“It felt very weird on the one hand, but also there was a comfort in doing it because that’s what I’ve been doing for so many years,” she says. “Also, I was really just determined to get through it. There were no retakes, it was all live.” Carpenter says that no songs were spliced together, that the recording is simply the full set as performed.

“And I remember, as I was playing the last song, the weight of it felt, ‘My God, I’ve been up here for two hours plus’ or whatever. It was exhausting in the moment, but at the same time, it was getting very, very cold on stage. I could see my breath on the last couple of songs and my hands were getting cold and fingers were freezing,” Carpenter says. “It was an unusual experience all the way through. But at the same time, it felt just very magical, and all of the people who were a part of the production and had worked so hard to pull it off, everyone just stayed safe and no one got sick. That was really gratifying.”

The solo acoustic performances on One Night Lonely allow the melodicism of Carpenter’s songs to shine and put an even bigger spotlight on her thoughtful lyrics as well as her underappreciated skills as a guitarist. The set leans decidedly toward her more serious and meditative material. Playful hits like “Shut Up and Kiss Me,” “Down at the Twist and Shout” and “Passionate Kisses” aren’t included, and the lightest song is arguably “I Take My Chances,” a breezy song with some serious thoughts about Carpenter’s approach to life.

A five-time Grammy winner who has sold a combined 12 million albums, Carpenter, 64, debuted on the national scene with her 1987 album Hometown Girl. Early on, Columbia Records marketed Carpenter as a country artist, even though her music also had elements of folk, rock and pop.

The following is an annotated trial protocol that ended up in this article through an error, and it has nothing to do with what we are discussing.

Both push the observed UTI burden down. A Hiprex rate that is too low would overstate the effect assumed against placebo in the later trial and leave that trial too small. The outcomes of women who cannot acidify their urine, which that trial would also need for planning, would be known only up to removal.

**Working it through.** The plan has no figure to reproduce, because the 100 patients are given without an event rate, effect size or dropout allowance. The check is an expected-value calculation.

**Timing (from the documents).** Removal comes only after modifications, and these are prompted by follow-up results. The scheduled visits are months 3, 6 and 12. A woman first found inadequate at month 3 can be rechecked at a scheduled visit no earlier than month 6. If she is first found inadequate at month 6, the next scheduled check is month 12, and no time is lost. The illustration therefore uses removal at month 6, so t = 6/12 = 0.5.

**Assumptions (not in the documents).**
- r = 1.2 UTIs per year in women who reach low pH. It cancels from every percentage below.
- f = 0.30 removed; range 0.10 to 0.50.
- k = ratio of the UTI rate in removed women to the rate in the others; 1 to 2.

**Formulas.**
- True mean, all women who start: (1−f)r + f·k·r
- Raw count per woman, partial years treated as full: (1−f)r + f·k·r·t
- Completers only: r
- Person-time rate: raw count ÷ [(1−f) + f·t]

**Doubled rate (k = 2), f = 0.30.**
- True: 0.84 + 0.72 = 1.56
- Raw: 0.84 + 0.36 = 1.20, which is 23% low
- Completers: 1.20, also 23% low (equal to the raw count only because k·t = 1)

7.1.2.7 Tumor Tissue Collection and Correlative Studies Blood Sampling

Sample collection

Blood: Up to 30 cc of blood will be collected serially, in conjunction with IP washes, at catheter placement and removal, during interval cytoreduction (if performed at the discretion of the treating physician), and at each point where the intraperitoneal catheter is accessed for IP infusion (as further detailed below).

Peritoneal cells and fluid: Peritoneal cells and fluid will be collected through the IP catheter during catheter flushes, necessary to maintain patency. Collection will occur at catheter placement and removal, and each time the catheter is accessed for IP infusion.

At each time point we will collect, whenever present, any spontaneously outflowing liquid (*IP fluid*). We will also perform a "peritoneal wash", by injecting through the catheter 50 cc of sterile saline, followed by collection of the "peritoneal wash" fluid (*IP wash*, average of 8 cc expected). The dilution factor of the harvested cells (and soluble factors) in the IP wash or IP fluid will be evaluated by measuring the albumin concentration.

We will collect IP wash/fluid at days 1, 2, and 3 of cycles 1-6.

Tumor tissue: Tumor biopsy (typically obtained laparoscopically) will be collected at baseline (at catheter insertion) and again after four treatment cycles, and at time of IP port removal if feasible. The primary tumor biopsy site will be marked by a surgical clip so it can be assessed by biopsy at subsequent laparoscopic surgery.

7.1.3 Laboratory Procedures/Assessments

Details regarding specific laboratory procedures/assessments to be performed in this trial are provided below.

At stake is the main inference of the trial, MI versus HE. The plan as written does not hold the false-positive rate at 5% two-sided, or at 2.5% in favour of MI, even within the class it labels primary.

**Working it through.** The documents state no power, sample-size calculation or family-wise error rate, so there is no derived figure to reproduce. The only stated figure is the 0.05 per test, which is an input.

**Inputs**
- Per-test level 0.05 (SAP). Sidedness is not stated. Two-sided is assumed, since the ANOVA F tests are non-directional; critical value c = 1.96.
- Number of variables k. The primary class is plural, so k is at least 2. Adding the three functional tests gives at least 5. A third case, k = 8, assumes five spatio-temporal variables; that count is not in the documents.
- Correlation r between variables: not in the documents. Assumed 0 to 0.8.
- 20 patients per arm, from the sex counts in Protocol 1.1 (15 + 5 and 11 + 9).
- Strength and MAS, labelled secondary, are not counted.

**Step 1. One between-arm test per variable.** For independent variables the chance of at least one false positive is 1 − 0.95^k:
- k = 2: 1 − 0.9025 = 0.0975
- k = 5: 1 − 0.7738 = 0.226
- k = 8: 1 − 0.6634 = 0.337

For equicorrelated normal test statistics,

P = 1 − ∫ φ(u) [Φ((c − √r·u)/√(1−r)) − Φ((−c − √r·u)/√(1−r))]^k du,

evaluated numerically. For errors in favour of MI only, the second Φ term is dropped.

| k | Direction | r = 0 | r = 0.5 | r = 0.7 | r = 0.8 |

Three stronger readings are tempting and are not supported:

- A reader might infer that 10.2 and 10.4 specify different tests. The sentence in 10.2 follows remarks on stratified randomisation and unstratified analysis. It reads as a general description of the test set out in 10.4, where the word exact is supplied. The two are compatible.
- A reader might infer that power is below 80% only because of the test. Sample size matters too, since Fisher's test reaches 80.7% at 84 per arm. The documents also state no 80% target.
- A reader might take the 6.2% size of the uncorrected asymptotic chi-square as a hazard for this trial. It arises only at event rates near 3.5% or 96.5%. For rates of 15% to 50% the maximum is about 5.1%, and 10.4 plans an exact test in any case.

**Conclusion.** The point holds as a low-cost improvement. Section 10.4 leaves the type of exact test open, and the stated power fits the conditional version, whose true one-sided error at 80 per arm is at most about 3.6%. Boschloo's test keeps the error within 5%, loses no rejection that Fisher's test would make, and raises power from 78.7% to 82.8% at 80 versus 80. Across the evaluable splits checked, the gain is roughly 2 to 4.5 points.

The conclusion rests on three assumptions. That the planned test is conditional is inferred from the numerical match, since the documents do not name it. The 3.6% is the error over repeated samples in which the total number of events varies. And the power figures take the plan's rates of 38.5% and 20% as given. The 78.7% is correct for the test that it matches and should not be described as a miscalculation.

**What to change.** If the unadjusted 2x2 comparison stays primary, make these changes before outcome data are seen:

But the plan worked, and Carpenter’s third album, 1990’s Shooting Straight in the Dark, gave her a breakthrough country hit with “Down at the Twist and Shout.” Carpenter became a major star with her follow-up album, Come On Come On, which spawned four top 10 country hits – “Passionate Kisses” (a Lucinda Williams song), “I Feel Lucky,” “He Thinks He’ll Keep Her” and “I Take My Chances” – on its way to going quadruple platinum. Carpenter’s next album, Stones in the Road, was another hit and featured her first chart-topping country single, “Shut Up and Kiss Me.”

Since then, Carpenter has maintained the quality of her songwriting while crafting a more ballad-oriented sound on her eight subsequent studio albums. The hit singles haven’t hit quite as well as they did in the ‘90s, but Carpenter remains a popular concert draw.